There’s no one way to organize your data, but a consistent and descriptive file structure can save you time and money later. Use a system that makes sense to you so that keeping things in order becomes a habit instead of a chore.
- Save money. Well-organized, easy-to-find files make a big impact on the efficiency of your research. This is especially important if you are sharing active data with collaborators.
- Increase your impact. In the long run, well-managed data are more discoverable, accessible, and reusable (including by your future self!). This will help increase the visibility and impact of your work.
- Demonstrate integrity. Discoverable, accessible, and reusable data are fundamental to ensuring reproducible or replicable research.
- It’s required. Most funding agencies now require a data management plan for grant proposals. Publishers increasingly insist on data sharing as a condition of publishing your work. Organized, reusable data help demonstrate compliance.
Making sure data are accessible in the future is a challenge, but choosing file formats carefully helps avoid obsolescence. Use formats that are:
- Non-proprietary, open, documented standards (e.g., .tif, .txt, .csv, .pdf)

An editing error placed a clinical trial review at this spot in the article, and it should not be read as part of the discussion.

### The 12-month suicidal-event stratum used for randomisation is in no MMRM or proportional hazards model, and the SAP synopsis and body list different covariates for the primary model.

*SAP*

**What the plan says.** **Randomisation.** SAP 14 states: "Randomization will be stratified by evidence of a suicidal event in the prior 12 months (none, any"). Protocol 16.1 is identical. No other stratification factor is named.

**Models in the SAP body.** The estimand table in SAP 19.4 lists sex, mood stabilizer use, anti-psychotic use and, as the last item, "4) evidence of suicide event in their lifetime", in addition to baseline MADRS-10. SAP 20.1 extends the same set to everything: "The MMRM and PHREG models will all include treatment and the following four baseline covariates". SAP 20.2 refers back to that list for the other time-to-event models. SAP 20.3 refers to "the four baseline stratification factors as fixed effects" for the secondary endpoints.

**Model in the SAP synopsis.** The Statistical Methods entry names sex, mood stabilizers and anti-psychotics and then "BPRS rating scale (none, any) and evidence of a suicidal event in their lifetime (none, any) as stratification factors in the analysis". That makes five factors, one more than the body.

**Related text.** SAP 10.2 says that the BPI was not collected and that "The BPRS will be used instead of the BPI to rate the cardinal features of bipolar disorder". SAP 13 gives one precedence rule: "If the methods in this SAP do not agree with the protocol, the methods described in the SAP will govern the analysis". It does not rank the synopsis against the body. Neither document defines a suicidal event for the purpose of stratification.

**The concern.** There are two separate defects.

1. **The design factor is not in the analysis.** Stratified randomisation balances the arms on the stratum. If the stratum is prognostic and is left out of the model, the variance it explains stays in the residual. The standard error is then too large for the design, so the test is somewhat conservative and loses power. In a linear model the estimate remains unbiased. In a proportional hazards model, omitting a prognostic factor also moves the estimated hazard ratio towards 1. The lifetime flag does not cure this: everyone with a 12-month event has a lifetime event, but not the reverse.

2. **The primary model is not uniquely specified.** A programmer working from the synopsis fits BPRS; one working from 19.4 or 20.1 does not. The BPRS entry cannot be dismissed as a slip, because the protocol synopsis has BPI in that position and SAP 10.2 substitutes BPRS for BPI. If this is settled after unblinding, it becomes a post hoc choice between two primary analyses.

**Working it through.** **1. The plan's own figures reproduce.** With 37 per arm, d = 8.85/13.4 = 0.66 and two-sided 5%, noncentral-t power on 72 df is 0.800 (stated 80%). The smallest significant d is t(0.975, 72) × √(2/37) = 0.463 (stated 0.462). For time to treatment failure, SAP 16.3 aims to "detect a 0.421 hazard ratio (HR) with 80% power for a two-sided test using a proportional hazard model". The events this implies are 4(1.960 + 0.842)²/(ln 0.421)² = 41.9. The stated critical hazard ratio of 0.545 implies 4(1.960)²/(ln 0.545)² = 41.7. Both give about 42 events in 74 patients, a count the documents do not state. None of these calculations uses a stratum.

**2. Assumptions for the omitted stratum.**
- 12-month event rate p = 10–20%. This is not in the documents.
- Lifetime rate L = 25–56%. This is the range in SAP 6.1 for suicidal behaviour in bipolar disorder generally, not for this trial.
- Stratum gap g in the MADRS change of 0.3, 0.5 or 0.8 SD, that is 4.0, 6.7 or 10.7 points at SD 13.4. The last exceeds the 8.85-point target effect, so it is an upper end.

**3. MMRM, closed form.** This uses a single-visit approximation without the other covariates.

- Encoded with standard characters (e.g., ASCII, UTF-8)
- Used commonly in your research community
Adopt a naming convention and use it throughout a project (or throughout your career). Consider including a README.txt file that explains your naming convention and any codes or abbreviations you use. File names should:
- Describe the contents of the file, but not be overly long. Avoid generic names (like draft.doc; final2.xls) that can be hard to decipher and easily overwritten.
- Include dates. Don’t rely on system dates, which can be misleading. Recommended formats look like: YYYYMMDD or YYYY-MM-DD.
- Reserve 3-letter file extensions for application-specific codes (e.g., .jpg, .mov, .tif).
- Not contain special characters like "/ \ : * ? " < > [ ] & $. These have meaning in software and operating systems and can cause trouble.
- Not contain spaces. These are problematic for some operating systems. Use underscores (file_name), dashes (file-name), or camel case (FileName) instead.
Tools and Resources
- Don’t name your files one at a time! Use a free batch-renaming tool:
- OpenRefine is a powerful, free and open source tool for working with messy data.
- The Texas Advanced Computing Center (TACC) offers powerful advanced computing resources and consultation for managing complex data collections at the terabyte and petabyte scale.
- Information Technology Services (ITS) offers virtual machine hosting for storing and managing data collections, as well as common good services like email and encryption, data security, and network access.